For instance, highlighting the difference between someone who doesn't want to eat a certain food or type of food for whatever reason and who's polite about it and who seeks to avoid issues/confrontations over it... vs. the kind of person who asks others to jump through hoops to tailor meals to them. I don't think you're implying this but I'd still like to say that it's no more appropriate for a host to be deciding whether someone's food choices are based on "valid research" than it is for a guest to insist that certain foods are "bad for you" (meaning not just him, but all eaters).

              The (horribly annoying) games work both ways but it has far more (I think) to do with the personalities involved than the foods. That is, I'm saying if the host and guest are both reasonable people, it's possible for both to still have a great time at a party, even if the host is making something the guest just will not eat for whatever reason. Maybe guest compliments the drinks or side dishes and volunteers to take some of the main course home for another family member that they know will love it... but assures host they're fine. Both agree the good company is enough.

              But yeah - actual game playing is decidedly not fun. And that would've been awful, to have been lied to about food ingredients you're allergic to. (How do those who have serious allergies preserve a sanguine view of other people in general when they run into a lot of cavalier attitudes about that? It would seem to lead to some valid skepticism.)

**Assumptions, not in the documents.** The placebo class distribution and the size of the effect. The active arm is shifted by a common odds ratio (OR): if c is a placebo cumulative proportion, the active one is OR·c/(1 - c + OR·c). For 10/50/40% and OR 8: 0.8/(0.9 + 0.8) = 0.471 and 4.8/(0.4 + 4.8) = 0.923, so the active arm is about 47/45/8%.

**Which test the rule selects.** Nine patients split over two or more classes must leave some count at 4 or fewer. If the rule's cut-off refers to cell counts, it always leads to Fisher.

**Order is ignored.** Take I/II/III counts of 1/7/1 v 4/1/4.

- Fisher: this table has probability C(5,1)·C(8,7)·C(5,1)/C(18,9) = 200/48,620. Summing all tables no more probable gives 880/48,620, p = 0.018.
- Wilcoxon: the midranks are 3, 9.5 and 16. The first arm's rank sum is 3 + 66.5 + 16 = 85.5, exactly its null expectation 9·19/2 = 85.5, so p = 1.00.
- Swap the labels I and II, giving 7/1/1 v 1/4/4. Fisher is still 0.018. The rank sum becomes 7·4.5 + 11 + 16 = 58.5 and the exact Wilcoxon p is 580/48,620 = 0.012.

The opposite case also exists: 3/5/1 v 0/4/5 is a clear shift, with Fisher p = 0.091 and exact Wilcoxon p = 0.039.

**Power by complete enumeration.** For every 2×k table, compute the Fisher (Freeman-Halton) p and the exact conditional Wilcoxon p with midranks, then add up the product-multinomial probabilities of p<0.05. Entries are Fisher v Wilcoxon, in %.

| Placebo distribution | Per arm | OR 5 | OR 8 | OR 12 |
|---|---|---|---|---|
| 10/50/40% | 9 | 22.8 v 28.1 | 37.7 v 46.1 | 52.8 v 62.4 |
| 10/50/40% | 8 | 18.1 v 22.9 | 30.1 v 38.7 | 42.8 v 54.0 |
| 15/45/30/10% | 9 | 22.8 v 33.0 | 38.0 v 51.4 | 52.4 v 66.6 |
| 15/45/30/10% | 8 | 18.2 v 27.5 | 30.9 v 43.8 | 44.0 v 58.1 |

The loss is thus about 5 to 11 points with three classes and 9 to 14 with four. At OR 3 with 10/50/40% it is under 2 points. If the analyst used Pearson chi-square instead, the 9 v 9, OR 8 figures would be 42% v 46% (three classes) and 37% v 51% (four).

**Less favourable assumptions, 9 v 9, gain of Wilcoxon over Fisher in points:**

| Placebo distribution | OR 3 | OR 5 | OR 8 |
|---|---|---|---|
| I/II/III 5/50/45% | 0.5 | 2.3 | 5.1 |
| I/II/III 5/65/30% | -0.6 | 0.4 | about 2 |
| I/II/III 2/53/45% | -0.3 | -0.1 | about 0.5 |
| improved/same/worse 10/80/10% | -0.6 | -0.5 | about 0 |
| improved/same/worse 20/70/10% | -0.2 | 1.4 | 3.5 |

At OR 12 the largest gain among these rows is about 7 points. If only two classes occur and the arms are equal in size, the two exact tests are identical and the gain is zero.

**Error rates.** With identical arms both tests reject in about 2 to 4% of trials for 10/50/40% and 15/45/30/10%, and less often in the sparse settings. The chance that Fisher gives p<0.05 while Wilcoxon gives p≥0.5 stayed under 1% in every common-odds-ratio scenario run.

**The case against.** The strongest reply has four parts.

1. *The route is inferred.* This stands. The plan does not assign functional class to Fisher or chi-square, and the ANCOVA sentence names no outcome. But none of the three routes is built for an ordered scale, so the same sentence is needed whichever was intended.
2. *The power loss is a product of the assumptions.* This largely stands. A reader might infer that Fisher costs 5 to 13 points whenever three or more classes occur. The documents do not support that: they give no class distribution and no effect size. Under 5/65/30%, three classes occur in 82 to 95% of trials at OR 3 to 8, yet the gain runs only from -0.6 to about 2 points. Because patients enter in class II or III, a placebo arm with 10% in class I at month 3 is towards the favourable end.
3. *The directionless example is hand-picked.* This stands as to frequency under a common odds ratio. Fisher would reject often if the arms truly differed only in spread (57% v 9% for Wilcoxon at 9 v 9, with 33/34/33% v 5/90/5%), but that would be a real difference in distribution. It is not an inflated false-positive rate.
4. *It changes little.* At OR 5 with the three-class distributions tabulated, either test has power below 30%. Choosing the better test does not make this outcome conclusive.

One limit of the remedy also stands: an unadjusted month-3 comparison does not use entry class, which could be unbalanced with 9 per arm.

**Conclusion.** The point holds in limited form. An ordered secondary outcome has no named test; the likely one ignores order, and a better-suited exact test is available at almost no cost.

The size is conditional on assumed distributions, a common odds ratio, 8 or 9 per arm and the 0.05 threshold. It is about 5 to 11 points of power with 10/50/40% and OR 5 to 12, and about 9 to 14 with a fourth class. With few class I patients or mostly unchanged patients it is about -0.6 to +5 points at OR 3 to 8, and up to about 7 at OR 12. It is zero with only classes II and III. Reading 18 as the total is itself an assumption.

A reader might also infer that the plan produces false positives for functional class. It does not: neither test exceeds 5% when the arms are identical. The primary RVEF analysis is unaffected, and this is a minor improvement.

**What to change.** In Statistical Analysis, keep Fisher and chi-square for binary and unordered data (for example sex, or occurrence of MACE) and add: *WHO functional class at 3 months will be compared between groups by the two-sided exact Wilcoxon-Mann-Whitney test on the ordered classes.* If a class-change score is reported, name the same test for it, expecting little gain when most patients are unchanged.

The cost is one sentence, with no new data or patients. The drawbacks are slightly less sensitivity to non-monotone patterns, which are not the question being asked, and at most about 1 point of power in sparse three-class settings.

1. re: JMF

                JMF: please, please talk to my mother. She's got the most bizarre reasons in the world for her self-chosen diet, which isn't unhealthy per se, but she excludes items based on reasons in Kashrut. However, it doesn't follow; either you're kosher, or you're not! It's not a matter of pick-and choose!

                1. re: mamachef

                  it's not that black and white. I will never eat non-kosher meat but i go into non kosher restaurants and eat non-meat items (i.e. pizza, pasta, salad)

                  1. re: mamachef

                    many jews do this. it is not improper for a conservative jew,imnsho

                  2. re: JMF

                    just so long as you respect empirical research done on OWN BODY. aka multigrain pasta makes me sick, so don't feed it to me. or Ramen is better for me than semolina pasta.

                  3. re: enbell

                    This is a touchy subject for me for a variety of reasons...